First, Methodists consider the commands of scripture. At the very least we run into God saying, “Be holy, because I am holy.” Then Jesus had to go and use the “P” word: “Be perfect, even as your heavenly Father is perfect.” While the counsel of despair might come on us at this point, Methodists have tended to draw the conclusion, “If God commands it, surely it must be possible.”

Second, Methodists consider that according to that same book of scripture, the life of holiness is not something we do on our own. My actions, my deed, my character, my performance, my resume – none of these will ever get me to the point where I am holy. Holiness, Wesley and his successors would say, is only possible through the presence and work of the Holy Spirit in us. The good news for us is that God not only commands holiness, but also graciously gives us the resources we need to live it.

It would be nice if, having said that our holiness is something the Holy Spirit does in us, we could just sit back, relax, and wait for it to happen. For holiness to happen, the Spirit will need to (a) remove some things, and, (b) add some other things. Some of this removing and adding is done through our cooperation, our learning to say NO to some of our desires and YES to God’s invitations. Just as marriage requires that we take up a certain set of practices, the life with God that leads to holiness requires us to take up certain practices.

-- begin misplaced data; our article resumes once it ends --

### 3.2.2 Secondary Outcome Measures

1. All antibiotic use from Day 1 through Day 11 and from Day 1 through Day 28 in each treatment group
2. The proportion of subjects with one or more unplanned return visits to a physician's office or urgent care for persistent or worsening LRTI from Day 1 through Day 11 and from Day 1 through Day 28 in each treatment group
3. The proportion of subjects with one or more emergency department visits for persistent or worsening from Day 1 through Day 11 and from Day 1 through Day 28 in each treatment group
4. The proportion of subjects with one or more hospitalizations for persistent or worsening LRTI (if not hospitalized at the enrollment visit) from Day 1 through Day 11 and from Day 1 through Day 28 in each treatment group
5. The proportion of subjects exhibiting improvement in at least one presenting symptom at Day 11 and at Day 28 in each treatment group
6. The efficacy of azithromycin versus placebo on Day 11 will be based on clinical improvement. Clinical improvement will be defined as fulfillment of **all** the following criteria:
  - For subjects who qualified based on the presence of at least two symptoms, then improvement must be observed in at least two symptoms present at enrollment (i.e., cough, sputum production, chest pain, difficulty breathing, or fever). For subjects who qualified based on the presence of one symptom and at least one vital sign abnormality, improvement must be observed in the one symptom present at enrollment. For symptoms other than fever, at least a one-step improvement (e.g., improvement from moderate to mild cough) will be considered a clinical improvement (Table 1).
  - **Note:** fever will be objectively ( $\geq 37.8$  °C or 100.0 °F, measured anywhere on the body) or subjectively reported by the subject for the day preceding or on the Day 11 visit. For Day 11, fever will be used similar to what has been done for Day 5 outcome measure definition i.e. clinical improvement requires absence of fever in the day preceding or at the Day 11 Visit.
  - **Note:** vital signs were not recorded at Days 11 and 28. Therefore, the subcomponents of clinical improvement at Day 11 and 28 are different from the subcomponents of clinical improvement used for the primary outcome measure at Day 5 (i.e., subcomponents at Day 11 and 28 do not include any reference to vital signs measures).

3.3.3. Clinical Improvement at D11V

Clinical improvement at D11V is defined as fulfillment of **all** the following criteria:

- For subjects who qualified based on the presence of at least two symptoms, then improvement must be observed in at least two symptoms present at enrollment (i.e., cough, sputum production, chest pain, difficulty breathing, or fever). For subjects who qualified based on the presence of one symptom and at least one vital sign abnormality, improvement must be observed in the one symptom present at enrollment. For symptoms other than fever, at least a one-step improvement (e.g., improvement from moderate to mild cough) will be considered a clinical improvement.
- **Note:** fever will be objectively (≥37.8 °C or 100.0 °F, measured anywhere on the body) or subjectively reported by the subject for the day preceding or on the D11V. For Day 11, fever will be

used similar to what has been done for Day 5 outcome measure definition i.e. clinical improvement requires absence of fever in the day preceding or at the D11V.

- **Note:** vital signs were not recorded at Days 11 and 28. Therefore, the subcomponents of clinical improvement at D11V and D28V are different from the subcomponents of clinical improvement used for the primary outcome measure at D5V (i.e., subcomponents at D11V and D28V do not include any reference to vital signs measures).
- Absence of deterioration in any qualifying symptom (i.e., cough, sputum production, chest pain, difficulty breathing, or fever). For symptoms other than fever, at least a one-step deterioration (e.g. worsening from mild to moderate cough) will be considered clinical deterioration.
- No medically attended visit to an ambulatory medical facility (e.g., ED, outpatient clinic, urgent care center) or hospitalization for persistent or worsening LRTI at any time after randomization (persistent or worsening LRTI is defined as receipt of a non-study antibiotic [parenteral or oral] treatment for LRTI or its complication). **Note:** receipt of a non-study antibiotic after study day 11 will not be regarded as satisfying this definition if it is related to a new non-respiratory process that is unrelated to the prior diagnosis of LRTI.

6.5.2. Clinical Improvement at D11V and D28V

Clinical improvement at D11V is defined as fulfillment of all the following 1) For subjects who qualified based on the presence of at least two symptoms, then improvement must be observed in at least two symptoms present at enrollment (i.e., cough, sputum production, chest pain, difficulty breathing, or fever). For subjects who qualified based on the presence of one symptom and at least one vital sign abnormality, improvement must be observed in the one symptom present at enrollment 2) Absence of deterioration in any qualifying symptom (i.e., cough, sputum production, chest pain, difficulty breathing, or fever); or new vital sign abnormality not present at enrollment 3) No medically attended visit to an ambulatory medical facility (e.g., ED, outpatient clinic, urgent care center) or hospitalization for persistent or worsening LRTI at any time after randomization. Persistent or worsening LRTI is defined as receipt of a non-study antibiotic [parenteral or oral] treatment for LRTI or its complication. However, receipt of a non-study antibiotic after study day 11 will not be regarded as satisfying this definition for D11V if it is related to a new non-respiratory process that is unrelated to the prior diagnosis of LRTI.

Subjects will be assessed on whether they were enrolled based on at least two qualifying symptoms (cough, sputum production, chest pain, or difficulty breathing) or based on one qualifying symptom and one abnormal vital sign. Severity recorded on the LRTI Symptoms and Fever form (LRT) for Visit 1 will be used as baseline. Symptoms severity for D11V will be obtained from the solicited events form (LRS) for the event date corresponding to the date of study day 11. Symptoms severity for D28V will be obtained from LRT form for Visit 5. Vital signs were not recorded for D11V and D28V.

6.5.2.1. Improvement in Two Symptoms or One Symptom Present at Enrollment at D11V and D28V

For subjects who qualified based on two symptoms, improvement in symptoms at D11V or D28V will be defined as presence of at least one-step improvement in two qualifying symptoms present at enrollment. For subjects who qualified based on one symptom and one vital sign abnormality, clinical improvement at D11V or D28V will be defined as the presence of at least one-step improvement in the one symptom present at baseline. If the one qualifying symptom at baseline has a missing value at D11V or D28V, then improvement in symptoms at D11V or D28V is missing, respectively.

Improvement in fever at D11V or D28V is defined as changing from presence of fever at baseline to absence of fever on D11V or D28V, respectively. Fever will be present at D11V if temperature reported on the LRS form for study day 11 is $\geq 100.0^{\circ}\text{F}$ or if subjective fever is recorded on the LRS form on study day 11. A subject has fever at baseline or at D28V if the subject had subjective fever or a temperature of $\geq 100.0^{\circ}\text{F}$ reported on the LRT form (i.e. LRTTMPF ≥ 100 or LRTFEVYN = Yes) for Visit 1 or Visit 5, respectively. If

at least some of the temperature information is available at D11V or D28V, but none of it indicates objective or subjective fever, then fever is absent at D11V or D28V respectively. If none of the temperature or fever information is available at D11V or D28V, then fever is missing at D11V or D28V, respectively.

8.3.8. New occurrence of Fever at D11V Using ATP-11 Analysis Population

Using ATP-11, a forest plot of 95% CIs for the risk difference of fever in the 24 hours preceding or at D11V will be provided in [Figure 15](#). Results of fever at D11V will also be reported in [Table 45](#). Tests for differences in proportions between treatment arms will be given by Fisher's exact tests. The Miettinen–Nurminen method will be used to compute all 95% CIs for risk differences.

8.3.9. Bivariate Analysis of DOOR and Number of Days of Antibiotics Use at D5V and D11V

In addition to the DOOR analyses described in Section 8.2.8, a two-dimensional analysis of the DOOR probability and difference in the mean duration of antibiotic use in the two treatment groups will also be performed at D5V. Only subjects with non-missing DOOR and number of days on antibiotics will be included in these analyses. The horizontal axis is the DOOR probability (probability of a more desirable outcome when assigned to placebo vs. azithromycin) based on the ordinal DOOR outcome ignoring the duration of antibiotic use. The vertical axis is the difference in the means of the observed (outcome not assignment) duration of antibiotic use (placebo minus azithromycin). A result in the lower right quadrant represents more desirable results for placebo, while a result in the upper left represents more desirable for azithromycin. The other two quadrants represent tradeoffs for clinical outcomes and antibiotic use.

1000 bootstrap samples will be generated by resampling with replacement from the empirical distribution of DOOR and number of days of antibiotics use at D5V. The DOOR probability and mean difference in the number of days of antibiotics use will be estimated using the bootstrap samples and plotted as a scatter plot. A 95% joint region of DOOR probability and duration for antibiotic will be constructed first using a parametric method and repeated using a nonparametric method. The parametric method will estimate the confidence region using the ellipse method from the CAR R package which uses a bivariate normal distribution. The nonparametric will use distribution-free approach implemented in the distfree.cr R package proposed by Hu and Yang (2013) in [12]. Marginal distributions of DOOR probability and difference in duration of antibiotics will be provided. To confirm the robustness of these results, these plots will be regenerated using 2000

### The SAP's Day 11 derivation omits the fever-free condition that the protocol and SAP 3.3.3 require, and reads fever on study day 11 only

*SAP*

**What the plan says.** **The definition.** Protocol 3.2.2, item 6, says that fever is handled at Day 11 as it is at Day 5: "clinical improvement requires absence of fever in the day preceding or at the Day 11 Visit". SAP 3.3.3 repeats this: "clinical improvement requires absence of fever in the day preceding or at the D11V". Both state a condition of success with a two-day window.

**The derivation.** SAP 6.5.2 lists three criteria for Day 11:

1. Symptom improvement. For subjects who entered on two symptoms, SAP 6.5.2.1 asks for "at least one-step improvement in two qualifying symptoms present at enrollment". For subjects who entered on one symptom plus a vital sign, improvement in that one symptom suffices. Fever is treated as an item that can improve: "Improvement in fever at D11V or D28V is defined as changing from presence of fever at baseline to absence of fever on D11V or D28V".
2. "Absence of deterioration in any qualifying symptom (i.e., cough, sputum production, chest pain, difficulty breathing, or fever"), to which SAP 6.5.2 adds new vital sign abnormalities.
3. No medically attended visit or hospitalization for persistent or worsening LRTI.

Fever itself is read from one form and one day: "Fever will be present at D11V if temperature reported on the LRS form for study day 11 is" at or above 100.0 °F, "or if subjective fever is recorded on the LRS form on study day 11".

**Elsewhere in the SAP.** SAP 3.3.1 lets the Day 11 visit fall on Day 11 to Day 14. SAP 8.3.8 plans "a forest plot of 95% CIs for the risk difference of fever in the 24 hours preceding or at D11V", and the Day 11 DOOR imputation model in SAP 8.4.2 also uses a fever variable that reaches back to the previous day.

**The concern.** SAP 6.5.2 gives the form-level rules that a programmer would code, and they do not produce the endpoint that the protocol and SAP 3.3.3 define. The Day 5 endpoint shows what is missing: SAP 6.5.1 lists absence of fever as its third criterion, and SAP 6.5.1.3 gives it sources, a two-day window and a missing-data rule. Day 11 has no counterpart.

Methodists modify these convictions with one more. The life of holiness, the embodiment of a life of love, joy and peace that is fully pleasing to God, is not only something for which we need the Spirit. It is also something for which we need other people. I will never be holy in isolation from the people around me. I need their input in my life. Sometimes that input is painful. They rebuke me and correct me. They offend me and hurt me, giving me opportunity to practice turning the other cheek and extending forgiveness. Other people, even those far from holiness (or at least far from what we take to be holiness), deliver us from self-righteousness by helping us see ourselves more clearly. Will we listen to them? Can we admit that we might hear the voice of God through them? It’s difficult, but that’s the way the holy life seems to work.